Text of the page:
I walked out in the yard this morning when I let the dogs out and noticed that fall had arrived overnight. Several of our trees have begun to shed their leaves in earnest. And so it begins, The Battle of the Leaves, 2012.
Rachel is probably busier now than she's ever been in her life. I texted her Saturday morning around 9:30 and was surprised to get a response. She was up early studying. In addition to college she's taken on a part-time job working as a CNA (Certified Nursing Assistant) with a local retirement facility in the city of Rochester. She'll be working three six-hour shifts per week (a .6 in medical jargon). She was trying to get some studying done before her shift later in the day.
Once again this year finds her filling roles as co-captain of UMR's Ballroom Dance team; student ambassador; student liaison representative for UMR (where she sits in on staff meetings among other duties) as well as serving as one of the coordinators for STLF (Students Today Leaders Forever). STLF is the group she's involved with that puts together spring-break trips across the country where they organize volunteer opportunities. They'll spend a week on a bus clocking thousands of miles as they complete their tasks. There's a lot of preparation that goes into it. Like I said...she's a busy person.
I'm not sure where she has time in her schedule to fit in the CNA job but she doesn't have much choice. She'll need around 1400 hours of medical related experience before she can apply to whichever Physician's Assistant school she decides on. Her hours spent as a CNA will count toward satisfying that requirement.
Did you purchase a TV, monitor or laptop computer that contained an LCD flat panel screen between January 1, 1999 and December 31, 2006? You no doubt answered 'yes'. You may want to check out this link to see if you qualify and then add your name to the list of people who will be sent checks in the amount of at least $25 provided you're in one of the 24 states that participated in the suite. I first heard about this from a local news program. Apparently there was a class-action suite against some overseas manufacturers who colluded to keep prices higher than they should've been. No receipt is required.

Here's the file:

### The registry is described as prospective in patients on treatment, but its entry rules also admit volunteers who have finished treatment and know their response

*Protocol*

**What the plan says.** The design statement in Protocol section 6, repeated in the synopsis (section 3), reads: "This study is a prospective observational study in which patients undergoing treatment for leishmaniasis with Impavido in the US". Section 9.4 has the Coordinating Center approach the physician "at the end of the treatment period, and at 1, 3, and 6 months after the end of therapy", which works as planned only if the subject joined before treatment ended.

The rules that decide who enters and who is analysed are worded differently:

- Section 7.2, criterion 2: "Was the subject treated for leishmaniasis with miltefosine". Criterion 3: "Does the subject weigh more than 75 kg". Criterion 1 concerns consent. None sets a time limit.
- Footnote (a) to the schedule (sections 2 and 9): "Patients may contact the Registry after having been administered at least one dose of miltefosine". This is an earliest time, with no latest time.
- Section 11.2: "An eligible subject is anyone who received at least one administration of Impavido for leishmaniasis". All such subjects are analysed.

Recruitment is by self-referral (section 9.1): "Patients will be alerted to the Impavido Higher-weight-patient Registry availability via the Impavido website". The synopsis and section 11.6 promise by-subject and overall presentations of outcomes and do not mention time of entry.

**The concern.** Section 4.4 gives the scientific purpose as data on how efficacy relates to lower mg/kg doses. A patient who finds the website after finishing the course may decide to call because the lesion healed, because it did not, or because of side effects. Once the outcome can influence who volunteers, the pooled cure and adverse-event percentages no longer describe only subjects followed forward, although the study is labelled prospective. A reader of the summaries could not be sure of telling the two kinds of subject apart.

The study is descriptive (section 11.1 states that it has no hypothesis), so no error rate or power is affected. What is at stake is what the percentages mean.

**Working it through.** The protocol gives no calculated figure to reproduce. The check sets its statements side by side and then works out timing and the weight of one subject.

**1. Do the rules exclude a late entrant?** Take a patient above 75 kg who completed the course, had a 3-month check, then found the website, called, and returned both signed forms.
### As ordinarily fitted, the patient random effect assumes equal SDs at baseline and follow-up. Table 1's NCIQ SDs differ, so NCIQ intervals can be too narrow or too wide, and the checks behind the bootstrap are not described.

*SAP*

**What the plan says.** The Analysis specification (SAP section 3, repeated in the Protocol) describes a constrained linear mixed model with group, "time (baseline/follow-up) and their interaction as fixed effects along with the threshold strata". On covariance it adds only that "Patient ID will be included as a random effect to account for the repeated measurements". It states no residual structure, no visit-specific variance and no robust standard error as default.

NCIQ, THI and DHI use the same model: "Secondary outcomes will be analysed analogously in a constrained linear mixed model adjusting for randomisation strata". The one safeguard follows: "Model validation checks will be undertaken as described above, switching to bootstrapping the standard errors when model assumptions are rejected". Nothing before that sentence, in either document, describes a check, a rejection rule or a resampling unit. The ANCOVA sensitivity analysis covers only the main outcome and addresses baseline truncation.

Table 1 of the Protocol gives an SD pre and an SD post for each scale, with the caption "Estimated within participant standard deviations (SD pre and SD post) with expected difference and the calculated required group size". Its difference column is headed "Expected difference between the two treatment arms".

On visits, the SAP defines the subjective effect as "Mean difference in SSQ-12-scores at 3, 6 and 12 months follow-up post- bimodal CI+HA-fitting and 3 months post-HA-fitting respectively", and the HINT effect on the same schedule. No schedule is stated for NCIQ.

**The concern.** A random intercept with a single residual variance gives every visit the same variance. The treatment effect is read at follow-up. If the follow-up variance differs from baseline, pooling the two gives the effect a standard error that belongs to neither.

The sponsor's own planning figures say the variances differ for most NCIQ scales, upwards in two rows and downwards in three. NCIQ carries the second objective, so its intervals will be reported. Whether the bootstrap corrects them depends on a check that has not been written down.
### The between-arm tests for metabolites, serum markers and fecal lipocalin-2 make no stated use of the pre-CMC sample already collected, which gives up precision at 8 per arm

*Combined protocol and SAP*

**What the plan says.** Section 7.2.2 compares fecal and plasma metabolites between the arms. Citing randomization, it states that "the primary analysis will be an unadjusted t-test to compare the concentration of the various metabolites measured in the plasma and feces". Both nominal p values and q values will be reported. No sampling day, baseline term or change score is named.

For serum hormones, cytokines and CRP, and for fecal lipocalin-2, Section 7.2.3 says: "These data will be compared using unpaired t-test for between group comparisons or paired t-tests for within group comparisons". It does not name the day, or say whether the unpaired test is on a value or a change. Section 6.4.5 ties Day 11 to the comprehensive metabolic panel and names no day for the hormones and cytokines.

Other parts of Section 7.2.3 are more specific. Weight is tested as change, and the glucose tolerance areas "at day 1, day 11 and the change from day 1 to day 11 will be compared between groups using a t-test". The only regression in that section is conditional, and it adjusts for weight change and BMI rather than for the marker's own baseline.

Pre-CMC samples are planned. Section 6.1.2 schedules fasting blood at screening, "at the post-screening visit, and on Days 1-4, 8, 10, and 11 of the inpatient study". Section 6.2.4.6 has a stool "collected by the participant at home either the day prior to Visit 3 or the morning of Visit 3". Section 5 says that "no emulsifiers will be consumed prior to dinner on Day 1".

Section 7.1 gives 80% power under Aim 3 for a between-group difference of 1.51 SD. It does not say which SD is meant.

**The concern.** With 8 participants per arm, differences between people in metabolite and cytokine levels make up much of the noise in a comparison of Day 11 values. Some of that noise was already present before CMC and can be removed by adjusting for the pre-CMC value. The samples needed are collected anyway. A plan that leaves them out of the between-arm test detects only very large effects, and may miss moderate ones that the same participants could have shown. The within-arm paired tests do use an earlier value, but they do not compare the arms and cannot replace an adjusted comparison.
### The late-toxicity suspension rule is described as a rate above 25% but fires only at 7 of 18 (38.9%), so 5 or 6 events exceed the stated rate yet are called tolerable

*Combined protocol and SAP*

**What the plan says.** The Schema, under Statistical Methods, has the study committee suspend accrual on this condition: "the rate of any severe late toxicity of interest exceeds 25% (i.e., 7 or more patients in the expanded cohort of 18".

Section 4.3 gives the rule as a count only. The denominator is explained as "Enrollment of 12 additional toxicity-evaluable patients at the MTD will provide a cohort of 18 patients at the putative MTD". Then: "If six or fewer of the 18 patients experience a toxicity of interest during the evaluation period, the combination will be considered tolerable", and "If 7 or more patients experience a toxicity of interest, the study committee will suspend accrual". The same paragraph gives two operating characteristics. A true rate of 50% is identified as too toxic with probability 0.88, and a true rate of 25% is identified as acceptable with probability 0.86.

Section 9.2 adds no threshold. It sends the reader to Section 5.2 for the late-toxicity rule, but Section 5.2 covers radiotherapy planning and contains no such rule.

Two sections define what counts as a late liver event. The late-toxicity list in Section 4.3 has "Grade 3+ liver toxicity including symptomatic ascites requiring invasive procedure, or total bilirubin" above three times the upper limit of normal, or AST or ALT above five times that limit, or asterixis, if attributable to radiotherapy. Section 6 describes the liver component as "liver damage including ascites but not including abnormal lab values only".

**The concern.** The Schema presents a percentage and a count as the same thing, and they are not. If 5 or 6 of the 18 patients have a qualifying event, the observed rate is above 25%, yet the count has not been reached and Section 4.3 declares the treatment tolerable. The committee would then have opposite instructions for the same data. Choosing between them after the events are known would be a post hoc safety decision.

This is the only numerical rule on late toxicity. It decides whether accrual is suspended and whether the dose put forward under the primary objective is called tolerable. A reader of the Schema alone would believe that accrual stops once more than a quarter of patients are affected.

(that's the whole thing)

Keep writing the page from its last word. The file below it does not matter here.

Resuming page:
Being the sometimes political junkie that I am, I'm looking forward to watching at least a little of the presidential debates that begin this week. But I don't know why because all any of us will likely hear are just more of the same soundbites we've been hearing all along. What good is that, really? I'd much prefer an in-depth discussion of what led us into the mess we find ourselves today and what steps need to be taken to get us out of it. Will there be any talk of the lack of regulation in the banking industry and on Wall Street that created an environment where sub-prime mortgages flourished beyond the scope of any prying eyes? I seriously doubt it. Will there be any mention of Dodd-Frank and the need for even more regulation, not less? Doubtful.
Unless you're willing to invest a fair amount of time either reading about what happened or watching documentaries about it you'll have to settle for the likely misleading, slight-of-hand talking-points that barely scratch the surface of what happened and you'll remain woefully uninformed. For those interested, here's a four-part series Frontline recently did. It's a good place to begin.
Speaking of slight-of-hand, here's something that I find quite cool. Watch closely but watch it more than once because once just simply isn't enough to see what happens. I'd recommend at least 3 or 4 viewings to fully appreciate it if that's even possible.
The translation is something along the lines of this...
The guy in the white mumbles "perfect" Kinda of like "not bad"
Jackie Durand says "did he just change bikes?'" " I hardly saw that!"
The guy in the glasses says "that's the pros for you"